Intel collaborates with QuTech, an advanced research center for quantum internet and quantum computing, to develop a new cryogenic control SoC called the Horse Ridge. The tech giant manufacturer claimed that this new chipset is a breakthrough in quantum computing. 

Intel Partners With QuTech to Develop New Cryogenic Control Chip: Here are Horse Ridge's Major Details
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A "Mistral" supercomputer, installed in 2016, at the German Climate Computing Center (DKRZ, or Deutsches Klimarechenzentrum) on June 7, 2017 in Hamburg, Germany. The DKRZ provides HPC (high performance computing) and associated services for climate research institutes in Germany. Its high performance computer and storage systems have been specifically selected with respect to climate and Earth system modeling.

Right now, researchers and experts are finding it hard to understand quantum computations since they are complex mathematical equations. On the other hand, they also deal with quantum states, specifically superposition and entanglement. 

Because of these, traditional computers are currently unable to perform quantum computations because they don't have the ability to harness the phenomenon of quantum mechanics. Since this is the case, experts are forced to create quantum supercomputers that are specifically developed to perform quantum computing. 

And now, Intel also developed a new SoC that could be used in these special desktops. To help you have more idea about it, here are other details of Intel's new Horse Ridge. 

Intel Horse Ridge's Major Details 

According to Tech Story's latest report, the new Intel Horse Ridge cryogenic control chipset showed an instance of a high-fidelity two-qubit control, which is the first one to be ever recorded.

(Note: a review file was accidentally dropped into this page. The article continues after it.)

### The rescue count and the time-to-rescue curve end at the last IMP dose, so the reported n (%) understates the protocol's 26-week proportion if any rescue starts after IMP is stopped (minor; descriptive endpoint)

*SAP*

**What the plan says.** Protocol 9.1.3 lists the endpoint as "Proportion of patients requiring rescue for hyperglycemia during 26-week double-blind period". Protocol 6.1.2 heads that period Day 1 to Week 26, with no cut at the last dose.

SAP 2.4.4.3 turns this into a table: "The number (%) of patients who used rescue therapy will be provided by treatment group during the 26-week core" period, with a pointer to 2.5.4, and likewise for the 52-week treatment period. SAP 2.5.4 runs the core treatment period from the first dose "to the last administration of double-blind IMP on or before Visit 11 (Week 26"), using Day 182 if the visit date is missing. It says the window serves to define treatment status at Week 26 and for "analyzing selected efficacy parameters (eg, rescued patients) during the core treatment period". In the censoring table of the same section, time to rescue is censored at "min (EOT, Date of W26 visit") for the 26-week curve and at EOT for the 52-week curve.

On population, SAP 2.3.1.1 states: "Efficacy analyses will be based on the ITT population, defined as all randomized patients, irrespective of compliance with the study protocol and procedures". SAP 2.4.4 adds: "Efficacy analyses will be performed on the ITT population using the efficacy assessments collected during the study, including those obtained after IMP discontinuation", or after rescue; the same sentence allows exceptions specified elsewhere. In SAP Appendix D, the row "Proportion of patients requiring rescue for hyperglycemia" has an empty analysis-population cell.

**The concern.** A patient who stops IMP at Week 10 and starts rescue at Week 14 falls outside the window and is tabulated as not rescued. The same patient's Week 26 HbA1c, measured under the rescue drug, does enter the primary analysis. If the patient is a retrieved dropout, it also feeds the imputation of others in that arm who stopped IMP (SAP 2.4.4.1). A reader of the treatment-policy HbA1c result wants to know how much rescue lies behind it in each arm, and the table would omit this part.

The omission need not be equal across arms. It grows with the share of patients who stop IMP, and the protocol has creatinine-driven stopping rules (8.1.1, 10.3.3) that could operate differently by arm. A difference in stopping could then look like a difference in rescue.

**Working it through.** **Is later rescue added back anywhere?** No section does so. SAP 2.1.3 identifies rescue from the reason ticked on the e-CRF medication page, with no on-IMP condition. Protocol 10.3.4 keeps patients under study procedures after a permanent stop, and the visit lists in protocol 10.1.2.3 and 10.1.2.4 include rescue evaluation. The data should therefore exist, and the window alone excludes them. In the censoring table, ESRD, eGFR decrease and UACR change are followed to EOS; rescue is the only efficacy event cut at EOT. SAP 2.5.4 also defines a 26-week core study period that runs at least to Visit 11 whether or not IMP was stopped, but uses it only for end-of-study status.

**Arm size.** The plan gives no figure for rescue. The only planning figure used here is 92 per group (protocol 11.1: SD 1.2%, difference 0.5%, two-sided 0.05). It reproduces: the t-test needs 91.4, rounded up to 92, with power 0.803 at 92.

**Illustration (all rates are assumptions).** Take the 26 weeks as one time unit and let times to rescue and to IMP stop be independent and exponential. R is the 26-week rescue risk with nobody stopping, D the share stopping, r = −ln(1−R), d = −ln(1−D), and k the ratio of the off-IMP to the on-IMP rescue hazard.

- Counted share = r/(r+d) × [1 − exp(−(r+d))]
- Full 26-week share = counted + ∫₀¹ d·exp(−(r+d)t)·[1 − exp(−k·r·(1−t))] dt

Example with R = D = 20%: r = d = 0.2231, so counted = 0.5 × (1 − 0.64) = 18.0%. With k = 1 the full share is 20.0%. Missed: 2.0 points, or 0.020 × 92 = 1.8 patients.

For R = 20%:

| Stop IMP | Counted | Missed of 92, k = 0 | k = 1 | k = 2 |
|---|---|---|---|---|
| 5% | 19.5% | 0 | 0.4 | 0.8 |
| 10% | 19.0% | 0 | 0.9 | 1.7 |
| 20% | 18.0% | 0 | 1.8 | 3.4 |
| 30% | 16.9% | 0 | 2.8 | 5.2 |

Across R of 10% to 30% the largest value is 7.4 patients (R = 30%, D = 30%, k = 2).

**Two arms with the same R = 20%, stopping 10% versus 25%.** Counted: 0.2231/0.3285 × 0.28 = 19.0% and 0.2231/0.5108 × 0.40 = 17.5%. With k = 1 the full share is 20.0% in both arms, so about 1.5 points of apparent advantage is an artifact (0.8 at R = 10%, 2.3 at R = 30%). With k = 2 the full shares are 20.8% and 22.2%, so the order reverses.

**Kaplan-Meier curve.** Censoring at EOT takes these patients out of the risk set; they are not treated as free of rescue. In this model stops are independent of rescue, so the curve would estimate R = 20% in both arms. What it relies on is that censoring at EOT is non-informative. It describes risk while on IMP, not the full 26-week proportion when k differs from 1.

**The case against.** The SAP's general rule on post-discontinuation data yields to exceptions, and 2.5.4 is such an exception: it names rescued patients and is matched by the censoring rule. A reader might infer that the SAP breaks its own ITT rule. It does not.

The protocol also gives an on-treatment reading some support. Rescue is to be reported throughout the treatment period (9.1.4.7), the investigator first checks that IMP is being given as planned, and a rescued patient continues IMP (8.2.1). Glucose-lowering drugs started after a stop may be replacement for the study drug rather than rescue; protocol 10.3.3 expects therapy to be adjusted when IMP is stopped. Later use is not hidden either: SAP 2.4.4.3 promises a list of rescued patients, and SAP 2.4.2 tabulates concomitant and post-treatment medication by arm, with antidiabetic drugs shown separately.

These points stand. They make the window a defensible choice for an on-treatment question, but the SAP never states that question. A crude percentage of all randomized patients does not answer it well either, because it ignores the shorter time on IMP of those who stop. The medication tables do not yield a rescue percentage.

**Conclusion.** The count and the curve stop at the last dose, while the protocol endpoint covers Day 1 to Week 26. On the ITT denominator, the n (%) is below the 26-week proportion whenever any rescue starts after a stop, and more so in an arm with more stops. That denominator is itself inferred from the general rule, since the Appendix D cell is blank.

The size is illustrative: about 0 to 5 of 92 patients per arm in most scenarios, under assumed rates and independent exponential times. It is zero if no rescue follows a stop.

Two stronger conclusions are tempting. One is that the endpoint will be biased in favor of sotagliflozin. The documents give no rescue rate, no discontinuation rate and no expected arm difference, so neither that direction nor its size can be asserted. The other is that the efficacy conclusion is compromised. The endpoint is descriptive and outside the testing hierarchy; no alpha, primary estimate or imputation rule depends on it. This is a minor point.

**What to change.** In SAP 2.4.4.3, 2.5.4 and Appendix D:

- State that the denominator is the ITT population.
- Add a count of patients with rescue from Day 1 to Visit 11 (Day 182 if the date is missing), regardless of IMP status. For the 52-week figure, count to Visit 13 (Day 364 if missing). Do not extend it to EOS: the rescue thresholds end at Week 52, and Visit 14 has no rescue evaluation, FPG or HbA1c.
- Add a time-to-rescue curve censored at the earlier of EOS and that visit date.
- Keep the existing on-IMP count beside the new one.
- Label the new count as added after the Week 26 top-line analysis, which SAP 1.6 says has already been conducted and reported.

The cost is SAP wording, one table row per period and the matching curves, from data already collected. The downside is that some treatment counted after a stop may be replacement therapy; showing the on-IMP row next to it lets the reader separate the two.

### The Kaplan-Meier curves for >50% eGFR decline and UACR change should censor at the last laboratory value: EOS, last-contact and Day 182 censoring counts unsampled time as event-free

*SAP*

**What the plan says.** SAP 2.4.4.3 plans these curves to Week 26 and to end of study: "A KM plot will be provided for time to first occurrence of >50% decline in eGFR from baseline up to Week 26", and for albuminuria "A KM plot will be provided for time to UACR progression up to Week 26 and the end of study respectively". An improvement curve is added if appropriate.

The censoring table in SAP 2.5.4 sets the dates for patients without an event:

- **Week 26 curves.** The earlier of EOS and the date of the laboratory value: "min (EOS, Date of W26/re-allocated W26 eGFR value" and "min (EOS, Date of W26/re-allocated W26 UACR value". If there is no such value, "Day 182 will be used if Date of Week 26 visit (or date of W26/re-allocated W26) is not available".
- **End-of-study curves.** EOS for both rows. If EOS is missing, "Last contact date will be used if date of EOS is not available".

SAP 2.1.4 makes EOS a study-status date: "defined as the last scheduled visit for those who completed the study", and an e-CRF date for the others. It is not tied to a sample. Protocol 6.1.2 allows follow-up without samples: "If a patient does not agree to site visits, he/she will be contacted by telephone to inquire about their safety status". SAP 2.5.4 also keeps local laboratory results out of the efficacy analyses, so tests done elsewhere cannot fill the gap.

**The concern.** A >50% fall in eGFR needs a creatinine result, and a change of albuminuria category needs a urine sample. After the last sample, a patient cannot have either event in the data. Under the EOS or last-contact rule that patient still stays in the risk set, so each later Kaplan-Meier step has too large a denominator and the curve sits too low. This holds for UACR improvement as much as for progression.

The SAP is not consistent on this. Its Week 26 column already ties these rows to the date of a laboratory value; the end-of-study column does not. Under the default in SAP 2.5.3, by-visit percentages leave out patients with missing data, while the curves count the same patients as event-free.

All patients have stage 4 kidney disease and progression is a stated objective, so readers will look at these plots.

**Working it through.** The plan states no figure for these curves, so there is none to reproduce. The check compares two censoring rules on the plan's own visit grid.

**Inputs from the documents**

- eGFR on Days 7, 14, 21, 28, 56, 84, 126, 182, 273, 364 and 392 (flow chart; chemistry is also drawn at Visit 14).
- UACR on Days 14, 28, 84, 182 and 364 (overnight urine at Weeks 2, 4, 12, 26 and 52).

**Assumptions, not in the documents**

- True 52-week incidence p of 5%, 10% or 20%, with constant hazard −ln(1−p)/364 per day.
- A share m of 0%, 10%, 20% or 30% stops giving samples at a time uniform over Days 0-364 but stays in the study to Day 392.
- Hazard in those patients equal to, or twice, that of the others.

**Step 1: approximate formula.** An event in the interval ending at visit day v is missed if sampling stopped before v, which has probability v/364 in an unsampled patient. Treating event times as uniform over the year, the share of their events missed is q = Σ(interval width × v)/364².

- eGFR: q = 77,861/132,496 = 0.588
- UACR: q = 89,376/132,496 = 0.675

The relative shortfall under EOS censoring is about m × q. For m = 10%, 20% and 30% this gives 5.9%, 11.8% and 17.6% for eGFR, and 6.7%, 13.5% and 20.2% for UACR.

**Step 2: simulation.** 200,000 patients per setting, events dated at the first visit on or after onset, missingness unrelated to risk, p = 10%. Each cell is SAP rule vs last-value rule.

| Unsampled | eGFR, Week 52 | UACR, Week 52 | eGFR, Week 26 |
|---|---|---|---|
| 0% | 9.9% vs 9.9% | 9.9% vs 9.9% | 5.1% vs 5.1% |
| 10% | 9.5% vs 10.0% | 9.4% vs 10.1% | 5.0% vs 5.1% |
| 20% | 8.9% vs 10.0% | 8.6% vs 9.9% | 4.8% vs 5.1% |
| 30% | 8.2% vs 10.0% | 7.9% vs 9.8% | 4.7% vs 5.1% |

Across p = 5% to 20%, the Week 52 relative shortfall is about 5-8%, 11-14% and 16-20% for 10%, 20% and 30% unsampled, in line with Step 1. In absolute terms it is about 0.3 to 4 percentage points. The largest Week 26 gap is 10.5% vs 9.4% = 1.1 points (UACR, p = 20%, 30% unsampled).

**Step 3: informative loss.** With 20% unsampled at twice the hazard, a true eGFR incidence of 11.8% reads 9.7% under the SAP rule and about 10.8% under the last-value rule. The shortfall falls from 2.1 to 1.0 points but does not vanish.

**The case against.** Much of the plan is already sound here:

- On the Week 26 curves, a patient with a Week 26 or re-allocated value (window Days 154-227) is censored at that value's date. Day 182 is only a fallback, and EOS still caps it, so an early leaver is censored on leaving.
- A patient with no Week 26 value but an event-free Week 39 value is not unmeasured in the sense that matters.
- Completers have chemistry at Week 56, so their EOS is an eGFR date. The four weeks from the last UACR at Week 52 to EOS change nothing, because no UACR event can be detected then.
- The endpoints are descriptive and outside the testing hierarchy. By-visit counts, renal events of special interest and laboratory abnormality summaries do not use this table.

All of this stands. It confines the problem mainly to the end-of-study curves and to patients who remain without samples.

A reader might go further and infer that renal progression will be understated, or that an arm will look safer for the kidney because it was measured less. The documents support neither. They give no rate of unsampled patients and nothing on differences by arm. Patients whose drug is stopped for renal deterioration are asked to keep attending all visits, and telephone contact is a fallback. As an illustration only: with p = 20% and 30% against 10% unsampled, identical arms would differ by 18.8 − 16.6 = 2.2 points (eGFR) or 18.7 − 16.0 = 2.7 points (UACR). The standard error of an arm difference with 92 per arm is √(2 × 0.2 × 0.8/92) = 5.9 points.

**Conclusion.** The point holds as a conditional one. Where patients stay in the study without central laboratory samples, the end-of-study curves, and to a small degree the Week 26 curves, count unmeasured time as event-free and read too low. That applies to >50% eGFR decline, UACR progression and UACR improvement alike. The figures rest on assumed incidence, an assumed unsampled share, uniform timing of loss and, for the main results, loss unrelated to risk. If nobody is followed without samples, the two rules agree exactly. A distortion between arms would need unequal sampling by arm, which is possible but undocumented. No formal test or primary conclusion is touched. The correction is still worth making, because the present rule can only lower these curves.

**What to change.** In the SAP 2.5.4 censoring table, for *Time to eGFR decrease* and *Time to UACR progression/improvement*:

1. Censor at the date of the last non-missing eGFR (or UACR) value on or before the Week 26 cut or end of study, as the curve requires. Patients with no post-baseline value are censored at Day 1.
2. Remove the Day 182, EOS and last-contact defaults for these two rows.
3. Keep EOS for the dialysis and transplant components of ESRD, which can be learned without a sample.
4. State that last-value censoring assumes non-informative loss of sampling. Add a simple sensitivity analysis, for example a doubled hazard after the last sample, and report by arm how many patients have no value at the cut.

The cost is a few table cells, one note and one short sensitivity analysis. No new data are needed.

Intel Partners With QuTech to Develop New Cryogenic Control Chip: Here are Horse Ridge's Major Details
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A participant sits at a computer monitor to play a video game at the 2019 DreamHack video gaming festival on February 15, 2019 in Leipzig, Germany. The three-day event brings together gaming enthusiasts mainly from German-speaking countries for events including eSports tournaments, cosplay contests and a LAN party with 1,500 participants.

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Thanks to the new chip, Intel and QuTech claimed that traditional room-temperature devices can have 99.97% efficiency when it comes to achieving the same high-fidelity two-qubit control.

Aside from this, Engadget also reported that Intel's new advanced chipset has the ability to control multiple qubits on a single radio frequency line, which is also known as frequency multiplexing. 

Meanwhile, rumors claimed that the new Intel Horse Ridge uses the so-called Deutsch-Jonza algorithm, which enables it to achieve the high-fidelity two-qubit control.  

Is the New Intel Horse Ridge SoC a Big Deal? 

Some analysts and critics claimed that the new Intel Horse Ride chipset can operate at just 3 Kelvins, allowing it to force microwave bursts to drive the multiple silicon qubits or quantum bits, which are specifically cooled to almost zero degrees at 20 millikelvins. 

On the other hand, various speculations claimed that the new cryogenic chipset is also designed for multiplexing. However, these are still rumors. Although this is the case, its capabilities are still major breakthroughs for quantum computations.

For more news updates about Intel and its upcoming SoCs, always keep your tabs open here at TechTimes.  

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Written by: Griffin Davis

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